Sold Out is an independent full service advertising agency, specialising in arts and entertainment for over 20 years. It is looking for a Junior Social Media/Campaign Exec to join its vibrant, growing team, contributing to the growth and culture of the company and driving the business forward.

For more information and to apply click here.
Digital Deals, Dollars And Trends - Explained!
MASTERCLASS | Monday 18 September 2017, London | INFO
This half day masterclass, presented by CMU MD and Business Editor Chris Cooke, will explain how digital music platforms are licensed and royalties distributed, as well as reviewing the digital market in 2017 and which services are leading in terms of users and revenue.
How The Music Business Works
SEMINARS | from Monday 25 September 2017, London | INFO
Our 'How The Music Business Works' programme consists of eight two-hour seminars which together cover: the various ways the music industry generates revenue, building and engaging a fanbase, the business partnerships artists form with music companies, and how the artist/label relationship is changing.
Enforcing Music Rights - Safe Harbours And Piracy
MASTERCLASS | Monday 20 November 2017, London | INFO
In this half day masterclass, CMU MD and Business Editor Chris Cooke will look at how the music industry enforces its copyrights, at the long-running battle with online music piracy, and at the controversy around the copyright safe harbour.

Kanye West sues insurers over payments due on cancelled 'St Pablo' tour
Kanye West is suing a number of Lloyd's Of London insurers over insurance claims made in relation to his cancelled 'St Pablo' tour.

As previously reported, West abandoned his US tour last November after erratic behaviour at a couple of his shows, including a ten minute rant that took aim at Hillary Clinton, Beyonce, Jay-Z, Drake and Mark Zuckerberg, among others. He was subsequently admitted to the UCLA Neuropsychiatric Hospital Center, with one news agency stating at the time that "the decision to hospitalise West was for his own health and safety".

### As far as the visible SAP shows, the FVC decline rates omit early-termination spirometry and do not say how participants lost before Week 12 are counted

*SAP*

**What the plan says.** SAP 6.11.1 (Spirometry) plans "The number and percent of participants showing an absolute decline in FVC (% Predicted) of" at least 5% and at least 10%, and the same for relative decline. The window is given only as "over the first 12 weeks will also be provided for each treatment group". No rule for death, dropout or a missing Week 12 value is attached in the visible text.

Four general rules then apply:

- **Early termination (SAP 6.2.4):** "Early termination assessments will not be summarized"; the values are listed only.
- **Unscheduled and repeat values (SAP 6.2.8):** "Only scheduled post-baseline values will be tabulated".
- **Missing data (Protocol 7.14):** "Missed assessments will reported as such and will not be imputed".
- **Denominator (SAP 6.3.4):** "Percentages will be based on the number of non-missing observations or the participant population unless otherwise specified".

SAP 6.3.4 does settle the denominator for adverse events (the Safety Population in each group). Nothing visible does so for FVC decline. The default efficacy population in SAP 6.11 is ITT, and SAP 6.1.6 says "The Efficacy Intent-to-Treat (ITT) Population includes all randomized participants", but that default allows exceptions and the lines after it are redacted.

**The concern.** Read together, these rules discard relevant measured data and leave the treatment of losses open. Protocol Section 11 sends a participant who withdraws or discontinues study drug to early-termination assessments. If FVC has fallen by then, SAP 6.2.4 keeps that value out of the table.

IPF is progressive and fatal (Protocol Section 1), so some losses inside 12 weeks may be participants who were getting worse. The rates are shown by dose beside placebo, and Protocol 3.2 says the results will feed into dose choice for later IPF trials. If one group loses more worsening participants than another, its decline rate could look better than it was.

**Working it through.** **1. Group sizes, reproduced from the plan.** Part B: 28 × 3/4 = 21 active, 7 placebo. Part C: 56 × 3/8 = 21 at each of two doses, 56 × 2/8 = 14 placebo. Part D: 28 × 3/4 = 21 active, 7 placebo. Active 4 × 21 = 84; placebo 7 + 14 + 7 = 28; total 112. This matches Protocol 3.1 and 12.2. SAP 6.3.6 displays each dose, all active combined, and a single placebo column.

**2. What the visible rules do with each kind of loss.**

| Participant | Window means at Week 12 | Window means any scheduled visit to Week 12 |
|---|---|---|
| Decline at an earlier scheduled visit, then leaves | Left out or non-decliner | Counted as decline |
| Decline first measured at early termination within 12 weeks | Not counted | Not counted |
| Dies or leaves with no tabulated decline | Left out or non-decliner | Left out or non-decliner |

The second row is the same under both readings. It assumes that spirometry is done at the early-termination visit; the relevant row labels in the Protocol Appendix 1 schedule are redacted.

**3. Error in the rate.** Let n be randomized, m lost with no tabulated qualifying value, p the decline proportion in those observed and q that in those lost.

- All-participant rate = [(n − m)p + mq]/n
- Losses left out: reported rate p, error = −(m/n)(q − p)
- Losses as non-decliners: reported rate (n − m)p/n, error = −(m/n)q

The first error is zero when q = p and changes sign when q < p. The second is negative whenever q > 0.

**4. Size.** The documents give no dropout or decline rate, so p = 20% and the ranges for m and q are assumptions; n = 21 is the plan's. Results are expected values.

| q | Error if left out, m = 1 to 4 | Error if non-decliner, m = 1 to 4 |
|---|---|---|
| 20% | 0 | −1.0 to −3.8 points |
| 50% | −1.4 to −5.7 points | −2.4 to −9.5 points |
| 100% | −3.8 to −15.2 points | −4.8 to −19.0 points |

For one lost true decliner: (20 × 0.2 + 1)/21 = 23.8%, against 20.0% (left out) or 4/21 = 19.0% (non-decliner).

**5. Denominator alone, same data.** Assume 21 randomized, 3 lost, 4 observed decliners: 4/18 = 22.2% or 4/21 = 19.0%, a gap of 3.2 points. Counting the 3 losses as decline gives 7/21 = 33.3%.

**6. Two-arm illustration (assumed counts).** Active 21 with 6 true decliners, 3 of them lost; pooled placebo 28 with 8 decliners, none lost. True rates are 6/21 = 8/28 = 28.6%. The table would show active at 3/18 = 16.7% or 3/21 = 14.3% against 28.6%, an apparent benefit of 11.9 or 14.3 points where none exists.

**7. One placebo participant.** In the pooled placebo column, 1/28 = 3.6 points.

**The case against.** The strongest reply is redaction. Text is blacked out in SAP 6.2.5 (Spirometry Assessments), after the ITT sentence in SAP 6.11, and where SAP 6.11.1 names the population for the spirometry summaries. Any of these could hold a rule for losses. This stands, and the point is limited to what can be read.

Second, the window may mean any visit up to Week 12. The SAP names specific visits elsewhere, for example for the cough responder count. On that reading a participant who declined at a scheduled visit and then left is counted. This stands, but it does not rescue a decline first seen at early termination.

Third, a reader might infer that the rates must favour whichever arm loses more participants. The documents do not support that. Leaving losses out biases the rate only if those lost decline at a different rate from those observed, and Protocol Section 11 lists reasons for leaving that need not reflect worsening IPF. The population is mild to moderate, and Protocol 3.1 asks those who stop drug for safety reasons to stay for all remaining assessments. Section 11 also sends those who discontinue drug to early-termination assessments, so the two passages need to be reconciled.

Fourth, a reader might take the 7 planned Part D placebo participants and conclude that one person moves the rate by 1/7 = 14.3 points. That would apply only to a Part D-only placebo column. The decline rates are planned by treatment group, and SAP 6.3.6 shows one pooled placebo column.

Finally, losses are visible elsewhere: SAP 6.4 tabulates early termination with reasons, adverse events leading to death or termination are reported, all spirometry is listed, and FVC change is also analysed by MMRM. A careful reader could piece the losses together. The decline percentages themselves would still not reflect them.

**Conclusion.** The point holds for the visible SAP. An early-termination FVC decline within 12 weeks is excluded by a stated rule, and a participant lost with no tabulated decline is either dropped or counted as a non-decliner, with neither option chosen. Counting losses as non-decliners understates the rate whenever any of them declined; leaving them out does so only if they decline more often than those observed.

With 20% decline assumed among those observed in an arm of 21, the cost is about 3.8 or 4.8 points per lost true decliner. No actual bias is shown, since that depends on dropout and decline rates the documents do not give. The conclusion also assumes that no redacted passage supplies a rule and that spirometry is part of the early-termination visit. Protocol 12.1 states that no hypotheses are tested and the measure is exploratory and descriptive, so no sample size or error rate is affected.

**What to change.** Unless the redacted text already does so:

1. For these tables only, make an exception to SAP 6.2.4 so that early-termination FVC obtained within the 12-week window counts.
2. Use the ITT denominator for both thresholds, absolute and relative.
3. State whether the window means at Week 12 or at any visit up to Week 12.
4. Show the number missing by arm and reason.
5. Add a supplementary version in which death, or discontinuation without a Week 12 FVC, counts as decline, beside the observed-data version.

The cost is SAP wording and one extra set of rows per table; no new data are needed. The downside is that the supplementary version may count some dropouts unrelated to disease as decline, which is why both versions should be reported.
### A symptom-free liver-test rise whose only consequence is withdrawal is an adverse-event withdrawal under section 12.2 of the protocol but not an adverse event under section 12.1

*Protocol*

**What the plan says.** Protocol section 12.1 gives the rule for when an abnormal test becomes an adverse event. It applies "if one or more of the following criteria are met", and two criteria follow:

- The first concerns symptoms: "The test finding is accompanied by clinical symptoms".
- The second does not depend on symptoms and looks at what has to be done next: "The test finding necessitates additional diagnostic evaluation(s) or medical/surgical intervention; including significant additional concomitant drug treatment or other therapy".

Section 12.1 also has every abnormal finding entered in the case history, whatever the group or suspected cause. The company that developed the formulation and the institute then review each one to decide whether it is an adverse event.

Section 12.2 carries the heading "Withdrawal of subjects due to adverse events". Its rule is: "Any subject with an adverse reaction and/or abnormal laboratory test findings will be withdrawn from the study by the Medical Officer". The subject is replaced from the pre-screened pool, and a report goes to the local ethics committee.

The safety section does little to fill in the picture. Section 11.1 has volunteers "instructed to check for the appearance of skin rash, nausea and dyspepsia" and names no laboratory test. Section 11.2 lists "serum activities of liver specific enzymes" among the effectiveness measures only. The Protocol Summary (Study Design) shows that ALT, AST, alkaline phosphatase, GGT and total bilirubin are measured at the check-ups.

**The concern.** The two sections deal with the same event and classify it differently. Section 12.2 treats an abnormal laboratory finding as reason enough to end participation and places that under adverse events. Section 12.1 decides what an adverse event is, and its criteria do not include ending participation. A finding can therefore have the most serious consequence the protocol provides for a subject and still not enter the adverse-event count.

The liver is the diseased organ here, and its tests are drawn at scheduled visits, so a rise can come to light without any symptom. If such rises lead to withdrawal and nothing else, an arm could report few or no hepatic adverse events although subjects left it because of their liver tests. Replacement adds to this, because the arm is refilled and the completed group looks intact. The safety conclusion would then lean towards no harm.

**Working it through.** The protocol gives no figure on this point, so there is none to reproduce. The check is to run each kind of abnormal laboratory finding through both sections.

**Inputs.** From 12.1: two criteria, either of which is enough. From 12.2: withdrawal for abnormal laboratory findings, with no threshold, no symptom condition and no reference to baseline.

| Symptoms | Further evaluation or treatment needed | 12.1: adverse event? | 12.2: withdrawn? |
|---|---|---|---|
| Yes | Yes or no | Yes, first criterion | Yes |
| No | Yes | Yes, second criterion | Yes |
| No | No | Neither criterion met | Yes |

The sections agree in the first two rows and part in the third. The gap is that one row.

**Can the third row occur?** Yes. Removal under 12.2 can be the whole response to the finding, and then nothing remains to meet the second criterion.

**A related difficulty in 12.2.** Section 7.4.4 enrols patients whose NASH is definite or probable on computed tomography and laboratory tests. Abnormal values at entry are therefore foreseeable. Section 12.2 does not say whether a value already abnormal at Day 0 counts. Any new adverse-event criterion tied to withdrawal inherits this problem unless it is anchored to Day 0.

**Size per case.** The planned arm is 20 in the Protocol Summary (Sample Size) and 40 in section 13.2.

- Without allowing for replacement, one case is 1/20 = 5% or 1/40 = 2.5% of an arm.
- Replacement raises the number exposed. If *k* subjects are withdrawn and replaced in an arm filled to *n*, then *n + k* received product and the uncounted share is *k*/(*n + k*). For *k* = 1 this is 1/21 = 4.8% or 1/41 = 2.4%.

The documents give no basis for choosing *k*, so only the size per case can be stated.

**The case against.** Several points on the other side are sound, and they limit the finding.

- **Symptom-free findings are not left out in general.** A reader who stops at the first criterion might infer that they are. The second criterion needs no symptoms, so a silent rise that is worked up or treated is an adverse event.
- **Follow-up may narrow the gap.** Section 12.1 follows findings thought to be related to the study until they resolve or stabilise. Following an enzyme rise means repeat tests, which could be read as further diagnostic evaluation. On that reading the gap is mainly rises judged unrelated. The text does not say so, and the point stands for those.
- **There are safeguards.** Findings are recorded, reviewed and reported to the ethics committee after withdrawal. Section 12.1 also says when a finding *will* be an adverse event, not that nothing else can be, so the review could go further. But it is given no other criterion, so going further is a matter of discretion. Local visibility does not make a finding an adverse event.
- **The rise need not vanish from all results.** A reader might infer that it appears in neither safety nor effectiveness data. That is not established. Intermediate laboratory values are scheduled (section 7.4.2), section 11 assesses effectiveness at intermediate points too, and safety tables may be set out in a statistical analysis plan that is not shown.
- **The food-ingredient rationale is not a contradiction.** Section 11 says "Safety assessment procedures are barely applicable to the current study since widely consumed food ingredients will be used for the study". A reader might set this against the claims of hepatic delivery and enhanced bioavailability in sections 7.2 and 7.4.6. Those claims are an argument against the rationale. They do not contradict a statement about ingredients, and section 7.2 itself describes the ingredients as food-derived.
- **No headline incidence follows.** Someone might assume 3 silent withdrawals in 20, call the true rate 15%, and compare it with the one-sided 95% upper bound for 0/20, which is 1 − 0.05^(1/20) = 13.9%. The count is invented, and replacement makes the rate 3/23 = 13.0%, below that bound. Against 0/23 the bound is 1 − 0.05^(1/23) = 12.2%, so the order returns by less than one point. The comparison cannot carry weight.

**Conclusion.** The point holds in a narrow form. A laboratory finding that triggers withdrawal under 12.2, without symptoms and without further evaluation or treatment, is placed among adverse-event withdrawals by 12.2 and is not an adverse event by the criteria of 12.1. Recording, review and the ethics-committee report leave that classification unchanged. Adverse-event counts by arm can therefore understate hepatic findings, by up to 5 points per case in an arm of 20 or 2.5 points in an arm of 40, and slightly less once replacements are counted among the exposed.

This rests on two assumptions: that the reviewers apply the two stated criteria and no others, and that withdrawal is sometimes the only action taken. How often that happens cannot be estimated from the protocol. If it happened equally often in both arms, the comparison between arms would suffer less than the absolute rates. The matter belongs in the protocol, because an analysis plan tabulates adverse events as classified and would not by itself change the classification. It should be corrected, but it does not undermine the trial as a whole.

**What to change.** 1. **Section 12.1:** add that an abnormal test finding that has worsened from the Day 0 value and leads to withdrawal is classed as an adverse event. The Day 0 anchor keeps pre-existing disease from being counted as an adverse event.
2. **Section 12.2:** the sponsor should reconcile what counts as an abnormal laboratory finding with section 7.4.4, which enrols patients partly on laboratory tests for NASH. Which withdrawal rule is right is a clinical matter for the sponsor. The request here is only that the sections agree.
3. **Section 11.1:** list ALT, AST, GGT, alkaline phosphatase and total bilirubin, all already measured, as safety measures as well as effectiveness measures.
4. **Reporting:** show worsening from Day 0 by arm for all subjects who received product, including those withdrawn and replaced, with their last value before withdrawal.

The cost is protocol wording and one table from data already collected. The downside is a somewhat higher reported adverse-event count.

The new lawsuit against the insurers of the 'St Pablo' tour confirms that doctors advised West to cancel his shows in order to receive treatment following a psychological breakdown. The rapper and his company Very Good Touring Inc then claimed on the insurance policies that had been taken out for the tour citing this medical guidance but - seemingly - the insurers have so far not paid up. Instead, West's lawyers argue, they have been employing tactics designed to find an excuse not to pay out.

According to The Hollywood Reporter, the legal papers claim that insurers have not "provided anything approaching a coherent explanation about why they have not paid or any indication if they will ever pay". The lawsuit goes on to claim that this "stalling is emblematic of a broader modus operandi of the insurers of never-ending post-claim underwriting where the insurers hunt for some contrived excuse not to pay".

Amongst other things the insurers have seemingly been questioning is whether or not West's medical condition did indeed necessitate the cancellation of the tour.

The lawsuit says: "While Kanye was still under medical care for his disabling condition, the defendant [insurers] demanded that Kanye submit to an immediate IME [independent medical examination]. Kanye was made available for a purported IME by a doctor, hand-selected by the insurers' counsel, who was predisposed to look for some reason to deny the claim. Yet even defendants' selected doctor had to admit that Kanye was disabled from being able to continue with the tour".

West's lawyers argue that the insurers' conduct from the start suggested that, rather than simply assessing the merits of the claim in relation to the cancelled tour, they were looking for a get out. The legal papers go on: "Almost immediately after the claim was submitted, defendants selected legal counsel to oversee the adjustment of the claim, instead of the more normal approach of retaining a non-lawyer insurance adjuster. Immediately turning to legal counsel made it clear that defendants' goal was to hunt for any ostensible excuse, no matter how fanciful, to deny coverage or to manoeuvre themselves into a position of trying to negotiate a discount on the loss payment".

Entertainment industry lawyer Howard King, representing West, reckons this case puts the spotlight on more general misconduct in certain parts of the insurance sector.